Mulcair noted that there was one exception to this tradition: the Ontario NDP government headed by Bob Rae, who, he noted, had turned out to be a Liberal. Bob Rae’s NDP government confronted an economic recession in 1990-1 by cutting taxes on low income earners, raising taxes on those with higher incomes, and expanding a range of social programs designed to assist the weaker members of society. His government and its policies were praised by a long list of Keynesian economists.
Then came the shock from Quebec. In June 2015, in the middle of the election campaign, journalists in Quebec posted a video clip from the Quebec legislature, a speech Thomas Mulcair made in 2001, when he was a member of the provincial Liberal government. Mulcair praised the free market policies of Margaret Thatcher, criticized the Labour governments in Great Britain for “putting their nose in everything” while declaring that “government interventionism is a failure.” He declared: “let the free market thrive and get off the backs of businessmen and women.” He was also very critical of the trade union federations in Quebec for their politics of the left, backing the Parti Quebecois. Mulcair brushed this off. He refused to say he had been wrong.
Looking to the Saskatchewan NDP
Mulcair’s NDP was determined on this issue. In August 2015 he chose Andrew Thomson, former NDP finance minister in Saskatchewan, to be a star candidate in the Ontario riding of Eglington-Lawrence. Thomson had been elected to the Saskatchewan legislature in 1995 while Roy Romanow was premier. When Lorne Calvert became NDP premier Thomson joined the cabinet, serving as finance minister in 2006 and 2007.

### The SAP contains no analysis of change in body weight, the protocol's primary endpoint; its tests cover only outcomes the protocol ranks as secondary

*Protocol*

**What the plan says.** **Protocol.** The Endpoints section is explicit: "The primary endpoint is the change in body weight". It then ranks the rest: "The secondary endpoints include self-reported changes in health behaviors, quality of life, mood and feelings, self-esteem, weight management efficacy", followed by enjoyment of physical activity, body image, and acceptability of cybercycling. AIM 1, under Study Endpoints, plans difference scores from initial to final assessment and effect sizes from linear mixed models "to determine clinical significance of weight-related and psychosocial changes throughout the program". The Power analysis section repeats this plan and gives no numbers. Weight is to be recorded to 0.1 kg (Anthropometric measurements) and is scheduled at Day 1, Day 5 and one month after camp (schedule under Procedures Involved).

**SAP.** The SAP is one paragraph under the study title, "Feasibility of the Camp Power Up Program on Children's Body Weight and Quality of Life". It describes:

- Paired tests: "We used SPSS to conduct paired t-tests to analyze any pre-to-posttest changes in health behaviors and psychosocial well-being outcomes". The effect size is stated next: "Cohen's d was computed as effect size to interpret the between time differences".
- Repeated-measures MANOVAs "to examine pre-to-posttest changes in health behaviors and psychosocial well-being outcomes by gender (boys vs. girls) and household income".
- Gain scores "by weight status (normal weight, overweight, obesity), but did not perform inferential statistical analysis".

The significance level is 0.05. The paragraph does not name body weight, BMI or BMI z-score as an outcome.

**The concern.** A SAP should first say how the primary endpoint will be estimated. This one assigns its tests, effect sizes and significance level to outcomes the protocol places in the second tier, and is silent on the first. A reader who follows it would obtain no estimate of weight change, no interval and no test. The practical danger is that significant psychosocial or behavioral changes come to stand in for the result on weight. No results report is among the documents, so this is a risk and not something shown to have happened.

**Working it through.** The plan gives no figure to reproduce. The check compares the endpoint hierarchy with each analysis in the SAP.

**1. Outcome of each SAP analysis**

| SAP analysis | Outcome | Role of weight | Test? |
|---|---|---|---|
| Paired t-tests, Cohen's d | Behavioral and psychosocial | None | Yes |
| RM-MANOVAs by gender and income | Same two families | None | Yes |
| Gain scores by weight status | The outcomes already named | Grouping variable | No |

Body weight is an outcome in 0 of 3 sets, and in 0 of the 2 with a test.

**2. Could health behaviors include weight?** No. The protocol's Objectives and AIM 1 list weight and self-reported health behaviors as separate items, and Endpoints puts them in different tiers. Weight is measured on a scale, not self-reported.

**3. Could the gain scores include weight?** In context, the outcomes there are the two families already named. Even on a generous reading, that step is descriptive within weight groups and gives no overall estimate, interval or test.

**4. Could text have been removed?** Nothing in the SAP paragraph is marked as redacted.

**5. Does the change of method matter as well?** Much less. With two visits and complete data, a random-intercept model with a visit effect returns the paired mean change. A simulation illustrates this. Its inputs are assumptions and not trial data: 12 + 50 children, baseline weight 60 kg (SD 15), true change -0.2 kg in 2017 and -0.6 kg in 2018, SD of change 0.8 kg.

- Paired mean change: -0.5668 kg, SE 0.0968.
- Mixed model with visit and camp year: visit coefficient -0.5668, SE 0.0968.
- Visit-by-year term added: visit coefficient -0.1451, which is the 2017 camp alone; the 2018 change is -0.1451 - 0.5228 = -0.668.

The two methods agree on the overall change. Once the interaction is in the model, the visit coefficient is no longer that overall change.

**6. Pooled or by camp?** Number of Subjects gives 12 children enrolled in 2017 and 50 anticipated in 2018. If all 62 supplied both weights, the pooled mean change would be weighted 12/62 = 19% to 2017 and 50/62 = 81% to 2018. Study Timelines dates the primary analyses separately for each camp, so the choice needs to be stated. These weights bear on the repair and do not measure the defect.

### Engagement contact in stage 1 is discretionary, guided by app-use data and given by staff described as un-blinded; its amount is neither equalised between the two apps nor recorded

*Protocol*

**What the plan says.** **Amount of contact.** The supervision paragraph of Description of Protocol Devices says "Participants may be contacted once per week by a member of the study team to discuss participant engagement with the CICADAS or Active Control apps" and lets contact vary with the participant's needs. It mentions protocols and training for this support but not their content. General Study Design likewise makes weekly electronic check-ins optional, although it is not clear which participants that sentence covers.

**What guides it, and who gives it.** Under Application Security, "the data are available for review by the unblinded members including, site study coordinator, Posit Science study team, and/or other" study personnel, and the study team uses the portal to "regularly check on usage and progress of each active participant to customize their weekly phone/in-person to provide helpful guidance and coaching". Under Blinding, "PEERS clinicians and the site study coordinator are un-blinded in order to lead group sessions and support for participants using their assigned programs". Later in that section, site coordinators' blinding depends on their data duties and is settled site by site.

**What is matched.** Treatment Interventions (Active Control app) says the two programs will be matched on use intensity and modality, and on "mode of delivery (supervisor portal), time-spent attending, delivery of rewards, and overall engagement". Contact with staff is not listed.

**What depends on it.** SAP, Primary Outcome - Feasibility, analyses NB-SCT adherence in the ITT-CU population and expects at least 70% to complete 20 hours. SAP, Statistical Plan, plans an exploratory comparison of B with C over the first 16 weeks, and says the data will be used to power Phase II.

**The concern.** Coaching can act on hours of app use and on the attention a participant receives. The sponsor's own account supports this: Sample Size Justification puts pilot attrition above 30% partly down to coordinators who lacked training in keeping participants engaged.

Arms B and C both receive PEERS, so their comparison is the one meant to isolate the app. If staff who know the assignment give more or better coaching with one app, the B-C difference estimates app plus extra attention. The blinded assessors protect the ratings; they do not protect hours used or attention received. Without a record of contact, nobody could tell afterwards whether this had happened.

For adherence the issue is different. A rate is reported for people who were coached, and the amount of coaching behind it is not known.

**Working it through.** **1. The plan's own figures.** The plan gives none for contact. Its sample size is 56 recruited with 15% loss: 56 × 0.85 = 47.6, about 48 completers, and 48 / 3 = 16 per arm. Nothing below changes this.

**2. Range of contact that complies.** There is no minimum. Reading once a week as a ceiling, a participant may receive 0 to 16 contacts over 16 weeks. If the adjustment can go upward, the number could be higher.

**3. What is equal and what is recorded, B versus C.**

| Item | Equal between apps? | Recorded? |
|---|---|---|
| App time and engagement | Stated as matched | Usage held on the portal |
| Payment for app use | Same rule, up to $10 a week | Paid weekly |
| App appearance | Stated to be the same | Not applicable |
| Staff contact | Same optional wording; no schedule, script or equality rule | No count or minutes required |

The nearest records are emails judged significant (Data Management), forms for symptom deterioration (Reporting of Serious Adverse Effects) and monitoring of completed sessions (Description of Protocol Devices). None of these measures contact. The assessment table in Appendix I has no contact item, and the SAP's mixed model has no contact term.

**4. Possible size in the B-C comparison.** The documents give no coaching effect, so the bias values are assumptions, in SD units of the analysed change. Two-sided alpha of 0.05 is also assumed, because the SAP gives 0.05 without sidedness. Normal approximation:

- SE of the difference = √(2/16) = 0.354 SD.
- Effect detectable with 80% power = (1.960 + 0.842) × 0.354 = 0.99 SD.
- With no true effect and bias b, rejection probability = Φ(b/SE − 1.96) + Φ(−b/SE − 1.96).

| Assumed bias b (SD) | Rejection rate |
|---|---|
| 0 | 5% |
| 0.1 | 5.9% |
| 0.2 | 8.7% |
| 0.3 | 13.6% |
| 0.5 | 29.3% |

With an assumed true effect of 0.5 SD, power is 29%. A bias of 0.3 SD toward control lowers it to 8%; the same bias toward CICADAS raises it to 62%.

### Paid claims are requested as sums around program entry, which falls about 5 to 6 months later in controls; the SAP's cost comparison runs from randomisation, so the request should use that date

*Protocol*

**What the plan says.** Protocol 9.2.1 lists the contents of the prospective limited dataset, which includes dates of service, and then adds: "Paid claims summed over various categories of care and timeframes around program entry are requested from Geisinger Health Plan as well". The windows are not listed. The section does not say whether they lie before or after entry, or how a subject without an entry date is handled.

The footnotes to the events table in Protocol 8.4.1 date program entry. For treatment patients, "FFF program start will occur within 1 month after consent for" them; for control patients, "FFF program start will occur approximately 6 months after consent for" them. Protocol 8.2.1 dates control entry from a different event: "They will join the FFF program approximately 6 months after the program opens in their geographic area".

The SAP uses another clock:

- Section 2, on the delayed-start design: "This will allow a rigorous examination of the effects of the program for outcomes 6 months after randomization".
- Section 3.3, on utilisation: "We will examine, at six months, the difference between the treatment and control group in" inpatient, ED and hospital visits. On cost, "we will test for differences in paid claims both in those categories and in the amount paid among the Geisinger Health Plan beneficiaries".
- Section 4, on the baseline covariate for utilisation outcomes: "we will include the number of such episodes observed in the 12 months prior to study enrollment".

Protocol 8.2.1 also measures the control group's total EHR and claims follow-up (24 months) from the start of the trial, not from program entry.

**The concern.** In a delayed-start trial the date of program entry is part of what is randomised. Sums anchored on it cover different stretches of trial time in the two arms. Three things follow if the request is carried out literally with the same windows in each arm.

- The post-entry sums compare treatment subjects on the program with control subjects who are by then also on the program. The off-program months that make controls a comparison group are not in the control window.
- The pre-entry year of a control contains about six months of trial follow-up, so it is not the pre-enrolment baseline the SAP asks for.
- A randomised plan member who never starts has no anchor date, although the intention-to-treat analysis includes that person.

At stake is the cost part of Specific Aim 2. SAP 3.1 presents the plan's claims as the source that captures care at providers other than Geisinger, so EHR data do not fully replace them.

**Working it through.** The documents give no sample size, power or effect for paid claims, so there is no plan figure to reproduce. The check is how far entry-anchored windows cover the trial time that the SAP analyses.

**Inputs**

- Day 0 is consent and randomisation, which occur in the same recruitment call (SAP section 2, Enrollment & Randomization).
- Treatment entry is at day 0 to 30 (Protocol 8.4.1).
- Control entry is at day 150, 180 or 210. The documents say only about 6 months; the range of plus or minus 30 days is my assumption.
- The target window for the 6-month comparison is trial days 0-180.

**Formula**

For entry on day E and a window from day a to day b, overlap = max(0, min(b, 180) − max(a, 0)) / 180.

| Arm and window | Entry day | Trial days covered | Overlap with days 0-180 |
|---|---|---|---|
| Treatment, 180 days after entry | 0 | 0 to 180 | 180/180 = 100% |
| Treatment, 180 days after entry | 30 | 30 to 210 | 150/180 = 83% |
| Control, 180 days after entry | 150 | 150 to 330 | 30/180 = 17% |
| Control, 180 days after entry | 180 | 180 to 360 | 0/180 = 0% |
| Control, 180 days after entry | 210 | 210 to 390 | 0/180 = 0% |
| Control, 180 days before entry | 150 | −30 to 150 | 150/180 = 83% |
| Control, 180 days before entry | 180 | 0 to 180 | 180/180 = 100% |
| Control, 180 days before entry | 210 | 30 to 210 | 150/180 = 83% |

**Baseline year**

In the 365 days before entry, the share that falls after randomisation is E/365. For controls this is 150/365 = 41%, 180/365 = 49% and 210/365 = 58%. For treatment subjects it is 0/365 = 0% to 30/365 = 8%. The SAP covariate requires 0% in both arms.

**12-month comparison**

Thomson is best known for his determination to reduce the province’s royalties on the oil and gas industry. He also cut corporate taxes and corporate capital gains. He took substantial amounts from the Financial Stabilization Fund – a pool of revenues held in the bank by the government, termed “a rainy day fund” – in order to balance the provincial budget. Thomson was used by Mulcair to stress the NDP’s commitment to their primary election promise, to run four straight balanced budgets. They would do what Stephen Harper’s government could not.
Recent public opinion polls show that Canadian support for the Trudeau Liberals stands at 52%. Support for the NDP stands at just 14%. It appears that Mulcair is in full control of the party, as he has announced that he expects to lead the NDP in the next federal election. So far there is no indication that there is any opposition to Mulcair within the federal NDP caucus or party.
It seems to me that the Canadian electorate made the right choice in the recent federal election. The Harper gang is gone, and the large majority of Canadians are happy with that. But it also appears that they made the right decision when they shifted their support from Thomas Mulcair to Justin Trudeau. With the world experiencing economic stagnation, Keynes is the correct road to take, not structural adjustment.